So I hapened to be listening to NPR's Marketplace just now and they had a little story about how The Passion of the Christ is the most popular illegally downloaded film on the internet right now, and how this popularity will surely lead to the making of a sequel. The commentator then suggested Hollywood would put out Starksy and Christ, since audiences liked Starsky but not Hutch. The guy went on to explain a little defensively how he only was thinking such crazy thoughts that others might think blasphemous because he lives in LA, and that's just how Hollywood types think. I found that the
idea is not new.
The most interesting thing about this, and otherwise I wouldn't mention it, is that before that segment on the radio show, during a break, an OPB announcer gave the warning that the next segment contained 'material that might be offensive to some listeners.' I listened to the whole segment and the only other stories were about Martha Stewart's show going on hiatus and a piece about skin creams that didn't really do anything to help with wrinkles.
So, it must have been the Christ thing that they were warning people about. Are there REALLY people out there, NPR listeners, that would be offended by that story? And was that something that just Oregon Public Broadcasting decided to do, or did all NPR affiliates make that announcement? Very strange.
Very interesesting article in the New Yorker by Seymour M. Hersh about the secret intelligence program in the Pentagon that led to the abuses in Iraq's Abu Ghraib prison.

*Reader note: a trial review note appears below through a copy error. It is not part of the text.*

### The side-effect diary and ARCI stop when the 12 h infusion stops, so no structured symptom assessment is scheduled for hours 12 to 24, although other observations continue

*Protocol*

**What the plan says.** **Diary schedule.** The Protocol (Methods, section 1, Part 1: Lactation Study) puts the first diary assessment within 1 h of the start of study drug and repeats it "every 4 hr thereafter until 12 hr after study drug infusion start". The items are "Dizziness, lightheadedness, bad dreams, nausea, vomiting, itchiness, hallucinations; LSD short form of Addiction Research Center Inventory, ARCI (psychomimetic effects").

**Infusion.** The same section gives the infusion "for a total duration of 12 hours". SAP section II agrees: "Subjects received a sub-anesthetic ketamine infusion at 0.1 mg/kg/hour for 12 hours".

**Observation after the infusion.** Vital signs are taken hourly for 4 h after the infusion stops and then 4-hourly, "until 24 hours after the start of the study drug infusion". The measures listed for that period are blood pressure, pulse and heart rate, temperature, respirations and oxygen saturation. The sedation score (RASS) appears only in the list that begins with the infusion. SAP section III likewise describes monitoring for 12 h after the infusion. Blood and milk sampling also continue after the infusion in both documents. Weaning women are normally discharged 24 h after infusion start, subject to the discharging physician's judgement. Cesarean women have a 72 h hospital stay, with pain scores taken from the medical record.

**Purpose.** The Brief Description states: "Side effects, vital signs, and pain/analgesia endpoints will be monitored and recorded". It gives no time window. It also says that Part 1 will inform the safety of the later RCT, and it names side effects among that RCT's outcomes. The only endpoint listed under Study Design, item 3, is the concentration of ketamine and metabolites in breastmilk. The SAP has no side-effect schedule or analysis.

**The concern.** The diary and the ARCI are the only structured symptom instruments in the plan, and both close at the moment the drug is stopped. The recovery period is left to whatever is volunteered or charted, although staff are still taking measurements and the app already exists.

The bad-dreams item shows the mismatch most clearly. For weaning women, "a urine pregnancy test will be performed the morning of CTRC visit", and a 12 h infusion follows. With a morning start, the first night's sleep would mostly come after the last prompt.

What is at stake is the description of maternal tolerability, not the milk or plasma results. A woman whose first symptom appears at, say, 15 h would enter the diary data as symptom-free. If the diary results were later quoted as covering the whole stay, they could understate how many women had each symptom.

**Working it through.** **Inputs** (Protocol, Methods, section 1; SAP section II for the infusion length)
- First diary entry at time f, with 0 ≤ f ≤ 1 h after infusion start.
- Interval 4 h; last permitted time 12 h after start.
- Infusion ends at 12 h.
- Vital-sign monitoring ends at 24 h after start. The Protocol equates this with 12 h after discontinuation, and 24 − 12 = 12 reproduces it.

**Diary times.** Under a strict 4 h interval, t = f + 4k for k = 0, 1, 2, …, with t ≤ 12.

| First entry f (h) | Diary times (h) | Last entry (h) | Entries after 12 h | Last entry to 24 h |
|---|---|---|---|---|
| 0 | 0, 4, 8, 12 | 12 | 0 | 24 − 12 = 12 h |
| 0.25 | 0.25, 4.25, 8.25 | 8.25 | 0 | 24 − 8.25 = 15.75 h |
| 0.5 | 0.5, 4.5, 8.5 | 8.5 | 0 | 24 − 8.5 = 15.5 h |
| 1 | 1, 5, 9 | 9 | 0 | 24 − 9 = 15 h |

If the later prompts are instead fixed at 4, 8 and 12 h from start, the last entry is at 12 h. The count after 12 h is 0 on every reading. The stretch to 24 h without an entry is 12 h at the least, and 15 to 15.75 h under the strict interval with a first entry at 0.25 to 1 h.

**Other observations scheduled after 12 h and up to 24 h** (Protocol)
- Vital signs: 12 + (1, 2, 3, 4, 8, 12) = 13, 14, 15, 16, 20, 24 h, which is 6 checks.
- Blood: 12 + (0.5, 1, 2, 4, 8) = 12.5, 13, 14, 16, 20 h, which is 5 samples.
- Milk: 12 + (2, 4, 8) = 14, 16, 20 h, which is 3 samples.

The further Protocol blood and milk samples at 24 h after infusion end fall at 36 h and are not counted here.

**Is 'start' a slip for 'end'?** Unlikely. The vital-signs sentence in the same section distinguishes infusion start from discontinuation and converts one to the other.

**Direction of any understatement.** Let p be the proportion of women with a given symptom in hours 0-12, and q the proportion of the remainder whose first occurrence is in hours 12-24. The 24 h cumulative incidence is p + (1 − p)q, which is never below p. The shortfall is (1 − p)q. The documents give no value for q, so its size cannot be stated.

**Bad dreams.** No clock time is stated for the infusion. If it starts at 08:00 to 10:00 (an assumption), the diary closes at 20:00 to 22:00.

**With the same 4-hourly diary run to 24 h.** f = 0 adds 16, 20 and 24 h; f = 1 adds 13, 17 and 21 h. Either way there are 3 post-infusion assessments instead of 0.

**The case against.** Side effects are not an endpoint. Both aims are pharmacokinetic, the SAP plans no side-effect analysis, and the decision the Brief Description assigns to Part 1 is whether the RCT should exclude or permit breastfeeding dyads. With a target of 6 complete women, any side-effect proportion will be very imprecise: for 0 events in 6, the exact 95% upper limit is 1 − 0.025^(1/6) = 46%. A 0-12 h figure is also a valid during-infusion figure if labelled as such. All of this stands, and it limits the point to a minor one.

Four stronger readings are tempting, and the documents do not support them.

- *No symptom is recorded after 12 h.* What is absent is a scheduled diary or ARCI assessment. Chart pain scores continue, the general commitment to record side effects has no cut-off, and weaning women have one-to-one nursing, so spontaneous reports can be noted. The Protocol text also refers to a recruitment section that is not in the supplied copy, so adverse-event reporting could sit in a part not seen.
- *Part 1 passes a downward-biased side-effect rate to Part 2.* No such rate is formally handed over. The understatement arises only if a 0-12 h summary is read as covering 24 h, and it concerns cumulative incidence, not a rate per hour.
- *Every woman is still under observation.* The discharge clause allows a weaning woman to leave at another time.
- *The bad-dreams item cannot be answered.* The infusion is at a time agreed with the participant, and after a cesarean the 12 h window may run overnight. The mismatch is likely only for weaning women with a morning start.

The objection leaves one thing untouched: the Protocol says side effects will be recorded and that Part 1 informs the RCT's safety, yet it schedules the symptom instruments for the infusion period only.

I'm sure it's all true and none of it is very shocking, but it's fascinating to read how these things come down the chain of command, how and why these things come get out of control, etc.
The one thing that bothers me is something that bothers me in the news all the time - way too many anonymous sources. Virtually all the meat of this story is quotes from an unnamed "former intelligence official" and an unnamed "Pentagon consultant." What is going to stop Rumsfeld from just saying "that's all lies?" My pessimisstic feeling is that even after this exposť, this whole thing is still going to just blow over and disappear in a few weeks.
I've been enjoying this site called JohnKerryIsADoucheBagButImVotingForHimAnyway.com. There are some good essays there. Though I kind of think the over-use of the words whose root-words are "douche" as insults are unneccesary and sexist, the sentiment is right where I'm at: Kerry is not a very good choice for president, but I'm going to vote for him. The difference between him and Bush is probably even less than between Gore and Bush, but the difference is non-negligible, and small differences can translate to big effects for opressed people around the world.
The Nation has published essays by 11 different authors about why and how the U.S. should get out of Iraq. About time somebody did that. I of course was against going into Iraq but I have had a queasy mixed feeling about the 'Get Out of Iraq' movement lately. I haven't been able to articulate or see any good articulation of what should happen there and how just up and leaving would do any good. But some of these writings speak to that pretty well.
My show at the KNOW the other night about my trip to south america went really well. There was a good turnout and we earned a lot of money for the Computers for Bolivia Project. Well, not a lot compared with how much we need, but it was something.
I feel sort of relieved that I have done it. Like there is some sort of closure. I got lots of good feedback too. It seems to have been informative and inspiring to many who were there. That makes me feel good. Also doing the show, and preparing for it, has reinvigorated my desire to travel more next winter, and also to work on my spanish more.
ok i'm mostly just posting this because i said if i didn't post for a few days i would have been apprehended by government security forces. Nothing of the kind, I've just been crazy busy (or maybe they just want you to think that).